MOHAMMAD NAGAR DHANI, INDIA — Her fate was all but sealed, the wedding bells ringing in her relatives' heads. Then the bride-to-be, a little girl playing in the dirt in this impoverished village, plucked up her courage and said, "I do not."
Roshan Bairwa, then 14, joined a growing number of girls defying the centuries-old tradition of child marriage in a country where nearly half of all women are married before their 18th birthday.
The British Raj tried to stamp it out. Mohandas Gandhi, himself a child groom, campaigned against it. The United Nations has condemned it. And in 2006, the Indian government explicitly banned it.
But child marriage remains pervasive in India, accounting for one-third of such unions worldwide and underscoring the contradictions and complexities of a society that produces cutting-edge engineers even as it clings to feudal traditions.
"These girls are very brave," said Sarita Singh, secretary of the Rajasthan state Department of Child and Women Development. "There are enormous social forces working against them."
Roshan, with quick eyes, a nose stud and purple flip-flops, doesn't consider herself particularly brave. All she knows is the dread she felt three years ago when her grandmother told her matter-of-factly that some people were coming to finalize her wedding arrangements in a ceremony known as a saadibiba, a traditional meeting of future in-laws.
"If I married, the doors would close," Roshan, now 17, said as she perched on a charpai, a string cot.
It wasn't that hard to convince her grandparents, who helped raise her after her father died when she was 3 and her mother abandoned her. But her aunt and uncle, who had found the boy groom in a village 30 miles away, were another matter.
Roshan said they viewed her early marriage as only proper, and also knew that it would mean one less mouth to feed. The battle lasted a good two weeks, with several meetings and much yelling. Eventually they were brought around by the promise that she might receive a government wedding subsidy if she waited until she was 18.
"I was scared when I thought about refusing, but very relieved after I did," Roshan, now in the 10th grade, said as a water buffalo bellowed nearby. "I want to study, which wouldn't happen if I married young."
Activists and social workers cite new momentum behind their effort to curtail the practice. They're organizing "wait till you're 18" parades, eliciting pledges, presenting puppet shows and lobbying holy men to stop officiating at underage marriages.
With the encouragement of Shiv Shiksha Samiti, a charity that promotes women's rights and social development, Roshan and 22 other girls meet and perform skits that encourage girls to safeguard their future. And when they hear about girls who are being pushed to marry, they lobby the parents to delay the wedding.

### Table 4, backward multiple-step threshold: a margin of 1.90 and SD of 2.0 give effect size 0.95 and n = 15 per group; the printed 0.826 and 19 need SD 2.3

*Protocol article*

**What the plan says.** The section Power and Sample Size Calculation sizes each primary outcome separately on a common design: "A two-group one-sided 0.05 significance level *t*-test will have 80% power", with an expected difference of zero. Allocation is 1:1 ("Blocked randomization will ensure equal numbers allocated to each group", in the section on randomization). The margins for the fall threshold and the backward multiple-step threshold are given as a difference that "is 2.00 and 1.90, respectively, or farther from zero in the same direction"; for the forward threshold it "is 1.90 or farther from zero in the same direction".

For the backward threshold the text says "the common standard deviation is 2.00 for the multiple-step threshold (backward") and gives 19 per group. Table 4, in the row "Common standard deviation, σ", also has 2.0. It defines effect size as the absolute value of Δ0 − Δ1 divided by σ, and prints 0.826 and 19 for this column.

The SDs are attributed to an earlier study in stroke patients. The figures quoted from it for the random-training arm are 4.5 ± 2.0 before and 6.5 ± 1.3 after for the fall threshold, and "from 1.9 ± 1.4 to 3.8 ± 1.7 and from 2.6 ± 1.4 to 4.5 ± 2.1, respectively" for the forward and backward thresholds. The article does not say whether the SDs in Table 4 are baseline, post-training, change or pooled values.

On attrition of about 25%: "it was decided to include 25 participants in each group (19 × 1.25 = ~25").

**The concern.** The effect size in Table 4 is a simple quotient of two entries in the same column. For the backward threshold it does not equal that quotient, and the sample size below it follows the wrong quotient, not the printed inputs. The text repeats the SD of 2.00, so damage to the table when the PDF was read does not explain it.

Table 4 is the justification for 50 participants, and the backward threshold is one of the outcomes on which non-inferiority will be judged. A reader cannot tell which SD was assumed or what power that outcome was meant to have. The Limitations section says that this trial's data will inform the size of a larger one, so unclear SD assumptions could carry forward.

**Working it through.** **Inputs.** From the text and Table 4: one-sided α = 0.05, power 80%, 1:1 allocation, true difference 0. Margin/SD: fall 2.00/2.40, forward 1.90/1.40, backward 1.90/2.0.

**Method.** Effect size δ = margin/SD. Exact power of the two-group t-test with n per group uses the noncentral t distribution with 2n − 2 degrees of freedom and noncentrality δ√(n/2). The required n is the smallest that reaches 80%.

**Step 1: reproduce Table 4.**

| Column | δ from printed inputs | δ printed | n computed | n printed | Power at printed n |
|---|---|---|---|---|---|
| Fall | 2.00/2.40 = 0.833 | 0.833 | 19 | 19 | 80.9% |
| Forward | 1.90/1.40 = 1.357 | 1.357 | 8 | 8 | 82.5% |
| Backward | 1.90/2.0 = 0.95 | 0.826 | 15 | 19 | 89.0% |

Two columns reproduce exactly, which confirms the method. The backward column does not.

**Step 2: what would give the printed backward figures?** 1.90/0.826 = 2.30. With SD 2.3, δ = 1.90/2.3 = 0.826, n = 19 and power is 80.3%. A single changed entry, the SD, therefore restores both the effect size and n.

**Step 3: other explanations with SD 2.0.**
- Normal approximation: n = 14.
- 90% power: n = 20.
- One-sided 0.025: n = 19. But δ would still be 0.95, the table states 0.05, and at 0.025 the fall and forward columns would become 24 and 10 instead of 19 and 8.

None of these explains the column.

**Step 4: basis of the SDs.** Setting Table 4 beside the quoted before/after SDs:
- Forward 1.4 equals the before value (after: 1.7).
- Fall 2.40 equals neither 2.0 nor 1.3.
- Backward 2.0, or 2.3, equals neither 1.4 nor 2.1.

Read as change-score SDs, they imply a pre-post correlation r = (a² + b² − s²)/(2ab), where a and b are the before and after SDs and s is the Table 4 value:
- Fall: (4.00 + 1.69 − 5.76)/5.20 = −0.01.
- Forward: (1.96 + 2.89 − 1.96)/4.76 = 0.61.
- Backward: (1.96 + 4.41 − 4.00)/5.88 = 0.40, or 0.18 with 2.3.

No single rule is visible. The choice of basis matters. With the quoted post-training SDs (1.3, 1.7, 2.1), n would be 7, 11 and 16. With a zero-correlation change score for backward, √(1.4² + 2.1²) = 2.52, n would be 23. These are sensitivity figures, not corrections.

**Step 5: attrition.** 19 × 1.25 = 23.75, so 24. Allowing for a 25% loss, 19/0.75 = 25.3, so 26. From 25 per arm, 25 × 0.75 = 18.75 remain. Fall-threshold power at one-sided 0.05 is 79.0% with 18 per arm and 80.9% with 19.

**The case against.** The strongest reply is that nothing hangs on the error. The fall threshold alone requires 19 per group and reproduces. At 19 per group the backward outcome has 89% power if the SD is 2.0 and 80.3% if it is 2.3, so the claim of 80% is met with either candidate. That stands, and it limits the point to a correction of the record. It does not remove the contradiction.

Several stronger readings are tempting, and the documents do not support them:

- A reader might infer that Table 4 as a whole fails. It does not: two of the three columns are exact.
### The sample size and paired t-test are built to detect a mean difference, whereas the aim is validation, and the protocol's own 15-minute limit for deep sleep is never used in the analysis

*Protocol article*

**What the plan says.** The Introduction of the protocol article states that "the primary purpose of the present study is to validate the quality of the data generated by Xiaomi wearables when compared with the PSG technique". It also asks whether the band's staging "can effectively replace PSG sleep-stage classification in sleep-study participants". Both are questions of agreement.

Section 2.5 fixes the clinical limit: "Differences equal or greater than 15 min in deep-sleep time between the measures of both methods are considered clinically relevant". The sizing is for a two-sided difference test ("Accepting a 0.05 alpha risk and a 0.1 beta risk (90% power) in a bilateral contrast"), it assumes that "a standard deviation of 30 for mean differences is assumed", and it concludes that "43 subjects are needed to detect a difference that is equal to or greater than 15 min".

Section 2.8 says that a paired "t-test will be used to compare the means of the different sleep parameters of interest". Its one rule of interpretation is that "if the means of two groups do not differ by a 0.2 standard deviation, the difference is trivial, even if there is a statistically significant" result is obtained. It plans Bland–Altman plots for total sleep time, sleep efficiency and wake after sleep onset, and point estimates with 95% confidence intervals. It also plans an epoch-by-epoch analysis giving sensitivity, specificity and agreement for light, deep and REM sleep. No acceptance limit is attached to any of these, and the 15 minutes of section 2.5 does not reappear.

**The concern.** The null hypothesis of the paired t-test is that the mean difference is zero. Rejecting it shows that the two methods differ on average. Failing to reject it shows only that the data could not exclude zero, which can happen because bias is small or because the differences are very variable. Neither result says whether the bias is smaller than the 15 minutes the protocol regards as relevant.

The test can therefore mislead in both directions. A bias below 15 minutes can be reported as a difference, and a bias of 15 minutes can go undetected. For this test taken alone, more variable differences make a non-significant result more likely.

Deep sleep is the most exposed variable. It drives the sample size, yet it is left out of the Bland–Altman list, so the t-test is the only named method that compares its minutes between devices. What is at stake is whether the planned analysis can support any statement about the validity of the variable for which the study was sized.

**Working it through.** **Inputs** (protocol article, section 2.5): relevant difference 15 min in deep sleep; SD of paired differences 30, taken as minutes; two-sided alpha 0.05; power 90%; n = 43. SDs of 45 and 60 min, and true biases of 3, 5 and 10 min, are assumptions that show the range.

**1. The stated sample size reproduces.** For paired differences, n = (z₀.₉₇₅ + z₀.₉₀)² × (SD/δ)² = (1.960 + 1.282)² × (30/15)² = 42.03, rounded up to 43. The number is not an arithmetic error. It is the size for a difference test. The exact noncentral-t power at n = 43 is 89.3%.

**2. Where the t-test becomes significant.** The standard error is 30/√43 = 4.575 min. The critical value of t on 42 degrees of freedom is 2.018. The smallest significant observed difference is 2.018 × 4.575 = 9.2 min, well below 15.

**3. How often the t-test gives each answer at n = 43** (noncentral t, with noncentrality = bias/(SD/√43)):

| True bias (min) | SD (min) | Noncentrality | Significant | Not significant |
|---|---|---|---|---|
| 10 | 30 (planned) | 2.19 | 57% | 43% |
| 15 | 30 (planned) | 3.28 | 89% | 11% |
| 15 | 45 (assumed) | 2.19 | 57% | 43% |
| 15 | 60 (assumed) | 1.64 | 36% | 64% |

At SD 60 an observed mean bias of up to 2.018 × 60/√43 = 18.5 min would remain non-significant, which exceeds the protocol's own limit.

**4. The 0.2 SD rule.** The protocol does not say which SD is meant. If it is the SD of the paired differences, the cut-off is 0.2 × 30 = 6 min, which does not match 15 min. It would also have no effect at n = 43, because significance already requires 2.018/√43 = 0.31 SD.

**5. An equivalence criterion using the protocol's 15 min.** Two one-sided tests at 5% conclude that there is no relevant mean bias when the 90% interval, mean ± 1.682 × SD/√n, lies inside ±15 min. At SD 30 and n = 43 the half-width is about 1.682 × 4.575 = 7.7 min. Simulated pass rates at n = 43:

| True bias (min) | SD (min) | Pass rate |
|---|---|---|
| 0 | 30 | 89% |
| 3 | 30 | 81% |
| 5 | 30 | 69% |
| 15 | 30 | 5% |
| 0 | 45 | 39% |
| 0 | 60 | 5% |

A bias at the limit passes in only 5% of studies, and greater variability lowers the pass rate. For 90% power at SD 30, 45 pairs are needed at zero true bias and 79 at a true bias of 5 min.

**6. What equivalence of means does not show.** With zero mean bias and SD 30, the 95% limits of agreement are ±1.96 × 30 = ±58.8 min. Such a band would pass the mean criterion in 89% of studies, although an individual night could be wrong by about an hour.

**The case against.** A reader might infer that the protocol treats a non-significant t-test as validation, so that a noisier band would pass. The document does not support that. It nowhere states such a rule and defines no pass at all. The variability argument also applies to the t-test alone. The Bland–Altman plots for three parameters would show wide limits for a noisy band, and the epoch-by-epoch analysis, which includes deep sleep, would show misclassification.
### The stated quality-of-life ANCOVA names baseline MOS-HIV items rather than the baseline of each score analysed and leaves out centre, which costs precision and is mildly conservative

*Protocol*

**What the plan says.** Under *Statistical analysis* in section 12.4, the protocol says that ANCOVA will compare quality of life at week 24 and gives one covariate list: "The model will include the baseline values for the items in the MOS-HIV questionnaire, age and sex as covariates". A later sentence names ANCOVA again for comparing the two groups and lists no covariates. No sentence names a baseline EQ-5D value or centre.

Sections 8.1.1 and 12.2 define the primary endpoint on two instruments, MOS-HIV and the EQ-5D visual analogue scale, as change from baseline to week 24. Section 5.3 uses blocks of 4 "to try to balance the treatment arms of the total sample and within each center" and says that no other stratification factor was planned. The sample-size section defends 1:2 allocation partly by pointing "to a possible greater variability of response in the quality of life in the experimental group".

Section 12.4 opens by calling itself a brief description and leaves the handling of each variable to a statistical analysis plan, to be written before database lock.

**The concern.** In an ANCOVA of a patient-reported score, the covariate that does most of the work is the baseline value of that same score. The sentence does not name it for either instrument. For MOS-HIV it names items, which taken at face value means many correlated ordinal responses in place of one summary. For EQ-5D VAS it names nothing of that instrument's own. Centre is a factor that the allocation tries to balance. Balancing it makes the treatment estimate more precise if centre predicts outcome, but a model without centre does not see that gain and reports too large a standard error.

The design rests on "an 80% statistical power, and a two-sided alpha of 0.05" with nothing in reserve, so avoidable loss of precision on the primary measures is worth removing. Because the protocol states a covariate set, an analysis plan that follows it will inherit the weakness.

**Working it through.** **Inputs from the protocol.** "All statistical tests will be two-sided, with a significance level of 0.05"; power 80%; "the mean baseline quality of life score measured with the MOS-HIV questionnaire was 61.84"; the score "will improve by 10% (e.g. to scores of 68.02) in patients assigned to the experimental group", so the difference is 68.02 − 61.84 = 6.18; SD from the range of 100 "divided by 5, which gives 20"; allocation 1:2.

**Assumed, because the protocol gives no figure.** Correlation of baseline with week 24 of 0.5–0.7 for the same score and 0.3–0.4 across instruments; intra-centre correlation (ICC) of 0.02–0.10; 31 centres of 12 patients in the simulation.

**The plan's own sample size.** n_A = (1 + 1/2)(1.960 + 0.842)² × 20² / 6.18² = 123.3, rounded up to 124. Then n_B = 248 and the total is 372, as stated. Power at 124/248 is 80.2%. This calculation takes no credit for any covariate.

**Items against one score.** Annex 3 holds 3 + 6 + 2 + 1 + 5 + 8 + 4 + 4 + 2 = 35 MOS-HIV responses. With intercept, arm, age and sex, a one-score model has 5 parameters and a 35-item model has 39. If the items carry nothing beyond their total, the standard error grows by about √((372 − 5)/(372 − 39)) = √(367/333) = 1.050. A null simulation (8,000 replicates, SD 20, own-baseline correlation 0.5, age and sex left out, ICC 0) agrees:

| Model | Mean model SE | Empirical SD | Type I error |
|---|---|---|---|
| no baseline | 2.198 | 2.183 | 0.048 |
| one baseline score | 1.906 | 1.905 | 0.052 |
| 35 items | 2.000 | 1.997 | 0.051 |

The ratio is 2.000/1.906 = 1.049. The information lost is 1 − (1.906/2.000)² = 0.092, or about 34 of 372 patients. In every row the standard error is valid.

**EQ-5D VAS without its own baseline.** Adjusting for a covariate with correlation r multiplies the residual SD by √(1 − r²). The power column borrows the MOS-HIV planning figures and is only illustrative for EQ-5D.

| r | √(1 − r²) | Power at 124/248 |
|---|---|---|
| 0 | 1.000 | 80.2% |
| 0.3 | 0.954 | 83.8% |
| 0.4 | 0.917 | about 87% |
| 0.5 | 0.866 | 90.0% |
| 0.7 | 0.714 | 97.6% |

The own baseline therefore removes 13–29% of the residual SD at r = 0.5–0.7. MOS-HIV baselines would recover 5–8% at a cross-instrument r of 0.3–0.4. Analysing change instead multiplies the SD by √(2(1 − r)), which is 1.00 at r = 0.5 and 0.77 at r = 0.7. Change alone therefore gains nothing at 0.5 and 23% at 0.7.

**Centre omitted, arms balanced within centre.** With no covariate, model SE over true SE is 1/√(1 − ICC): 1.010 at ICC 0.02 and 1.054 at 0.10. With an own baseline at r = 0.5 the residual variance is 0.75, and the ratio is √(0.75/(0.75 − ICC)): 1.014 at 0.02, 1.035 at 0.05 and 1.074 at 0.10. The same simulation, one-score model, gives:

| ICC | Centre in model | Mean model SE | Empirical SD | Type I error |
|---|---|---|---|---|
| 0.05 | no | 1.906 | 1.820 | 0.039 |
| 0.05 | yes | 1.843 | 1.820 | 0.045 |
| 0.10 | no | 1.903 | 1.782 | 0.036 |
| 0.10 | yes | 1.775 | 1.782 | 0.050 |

The group said eight child marriages in a 25-village radius have recently been shelved. Although that's a fraction of the 150 that went ahead, it's a big break with the past. Increasingly, those who resist are gaining notice.
A few months ago, Rekha Kalindi, a 14-year-old who lives in the northeastern state of Bihar, was invited to meet Pratibha Patil, India's first female president, after Rekha refused to be married.
"They become little agents of change, although the numbers are still shockingly high," said Sarah Crowe, spokeswoman for UNICEF in New Delhi.
The physical costs of underage marriage are enormous: Girls who have babies before they're 15 are five times more likely to die in childbirth than those in their 20s.
Then there's the emotional toll. At the Women's Hospital in Jaipur, in Rajasthan, a crowd of young women, a riot of red, orange and pink saris, gathers to see a doctor in a region where women's healthcare is limited.
"They're often not psychologically prepared to be mothers because they're children themselves," said Adarsh Bhargav, head of the gynecology department. "Many are irritated by their newborn's crying. There's no attachment."
The best way to raise marriage ages is education, activists said. But most girls in rural areas must travel some distance to attend middle school, and parents often hold them back, fearing that their daughters could be raped, sexually harassed or even just heckled, which can be enough for a groom's family to break off the engagement and ruin her reputation.
"Sexual purity is hugely valued," said Pinki Solanki, a consultant who did a report on girls who reject early marriage for the Vishakha Mehrangarh Foundation in Jodhpur. "As soon as menstruation starts, a girl's control over her own life drops off rapidly."